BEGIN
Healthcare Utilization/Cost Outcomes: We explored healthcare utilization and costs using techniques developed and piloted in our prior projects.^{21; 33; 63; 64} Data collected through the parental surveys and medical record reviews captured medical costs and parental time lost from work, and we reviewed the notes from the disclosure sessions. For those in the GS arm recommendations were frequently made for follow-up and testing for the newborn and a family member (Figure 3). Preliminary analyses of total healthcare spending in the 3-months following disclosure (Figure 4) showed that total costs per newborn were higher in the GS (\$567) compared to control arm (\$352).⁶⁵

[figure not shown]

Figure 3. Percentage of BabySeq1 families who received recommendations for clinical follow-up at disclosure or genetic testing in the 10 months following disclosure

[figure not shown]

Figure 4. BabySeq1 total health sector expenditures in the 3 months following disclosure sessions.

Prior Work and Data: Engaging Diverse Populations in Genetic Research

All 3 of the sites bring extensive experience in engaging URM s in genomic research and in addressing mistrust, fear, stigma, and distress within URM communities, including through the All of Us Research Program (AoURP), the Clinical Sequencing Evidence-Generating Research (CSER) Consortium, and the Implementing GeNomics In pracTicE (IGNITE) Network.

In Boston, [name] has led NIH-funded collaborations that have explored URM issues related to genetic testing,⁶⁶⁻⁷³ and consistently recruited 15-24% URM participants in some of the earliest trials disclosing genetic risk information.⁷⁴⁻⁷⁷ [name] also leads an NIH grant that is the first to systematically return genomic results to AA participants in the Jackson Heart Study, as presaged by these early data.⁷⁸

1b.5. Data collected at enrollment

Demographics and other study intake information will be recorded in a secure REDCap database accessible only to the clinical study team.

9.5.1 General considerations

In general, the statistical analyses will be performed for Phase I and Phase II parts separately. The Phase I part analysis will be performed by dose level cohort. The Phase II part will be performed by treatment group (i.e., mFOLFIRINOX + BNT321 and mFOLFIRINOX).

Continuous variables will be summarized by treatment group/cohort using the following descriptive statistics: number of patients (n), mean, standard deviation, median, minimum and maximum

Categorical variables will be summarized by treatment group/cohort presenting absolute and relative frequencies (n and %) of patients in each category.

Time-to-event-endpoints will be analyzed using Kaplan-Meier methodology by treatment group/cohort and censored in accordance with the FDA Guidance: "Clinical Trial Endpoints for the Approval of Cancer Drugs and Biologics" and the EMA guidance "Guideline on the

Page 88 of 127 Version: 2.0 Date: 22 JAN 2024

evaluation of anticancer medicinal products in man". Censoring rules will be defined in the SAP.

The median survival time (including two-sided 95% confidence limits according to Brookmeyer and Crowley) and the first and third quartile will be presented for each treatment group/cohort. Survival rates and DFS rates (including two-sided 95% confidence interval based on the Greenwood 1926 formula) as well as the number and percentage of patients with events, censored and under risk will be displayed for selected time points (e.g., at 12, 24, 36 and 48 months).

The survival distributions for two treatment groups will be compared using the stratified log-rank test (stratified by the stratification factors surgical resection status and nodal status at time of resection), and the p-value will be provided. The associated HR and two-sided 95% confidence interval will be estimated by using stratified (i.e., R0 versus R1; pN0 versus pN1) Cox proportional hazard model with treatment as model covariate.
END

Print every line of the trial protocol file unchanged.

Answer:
Healthcare Utilization/Cost Outcomes: We explored healthcare utilization and costs using techniques developed and piloted in our prior projects.^{21; 33; 63; 64} Data collected through the parental surveys and medical record reviews captured medical costs and parental time lost from work, and we reviewed the notes from the disclosure sessions. For those in the GS arm recommendations were frequently made for follow-up and testing for the newborn and a family member (Figure 3). Preliminary analyses of total healthcare spending in the 3-months following disclosure (Figure 4) showed that total costs per newborn were higher in the GS (\$567) compared to control arm (\$352).⁶⁵

[figure not shown]

Figure 3. Percentage of BabySeq1 families who received recommendations for clinical follow-up at disclosure or genetic testing in the 10 months following disclosure

[figure not shown]

Figure 4. BabySeq1 total health sector expenditures in the 3 months following disclosure sessions.

Prior Work and Data: Engaging Diverse Populations in Genetic Research

All 3 of the sites bring extensive experience in engaging URM s in genomic research and in addressing mistrust, fear, stigma, and distress within URM communities, including through the All of Us Research Program (AoURP), the Clinical Sequencing Evidence-Generating Research (CSER) Consortium, and the Implementing GeNomics In pracTicE (IGNITE) Network.

In Boston, [name] has led NIH-funded collaborations that have explored URM issues related to genetic testing,⁶⁶⁻⁷³ and consistently recruited 15-24% URM participants in some of the earliest trials disclosing genetic risk information.⁷⁴⁻⁷⁷ [name] also leads an NIH grant that is the first to systematically return genomic results to AA participants in the Jackson Heart Study, as presaged by these early data.⁷⁸

1b.5. Data collected at enrollment

Demographics and other study intake information will be recorded in a secure REDCap database accessible only to the clinical study team.

9.5.1 General considerations

In general, the statistical analyses will be performed for Phase I and Phase II parts separately. The Phase I part analysis will be performed by dose level cohort. The Phase II part will be performed by treatment group (i.e., mFOLFIRINOX + BNT321 and mFOLFIRINOX).

Continuous variables will be summarized by treatment group/cohort using the following descriptive statistics: number of patients (n), mean, standard deviation, median, minimum and maximum

Categorical variables will be summarized by treatment group/cohort presenting absolute and relative frequencies (n and %) of patients in each category.

Time-to-event-endpoints will be analyzed using Kaplan-Meier methodology by treatment group/cohort and censored in accordance with the FDA Guidance: "Clinical Trial Endpoints for the Approval of Cancer Drugs and Biologics" and the EMA guidance "Guideline on the

Page 88 of 127 Version: 2.0 Date: 22 JAN 2024

evaluation of anticancer medicinal products in man". Censoring rules will be defined in the SAP.

The median survival time (including two-sided 95% confidence limits according to Brookmeyer and Crowley) and the first and third quartile will be presented for each treatment group/cohort. Survival rates and DFS rates (including two-sided 95% confidence interval based on the Greenwood 1926 formula) as well as the number and percentage of patients with events, censored and under risk will be displayed for selected time points (e.g., at 12, 24, 36 and 48 months).

The survival distributions for two treatment groups will be compared using the stratified log-rank test (stratified by the stratification factors surgical resection status and nodal status at time of resection), and the p-value will be provided. The associated HR and two-sided 95% confidence interval will be estimated by using stratified (i.e., R0 versus R1; pN0 versus pN1) Cox proportional hazard model with treatment as model covariate.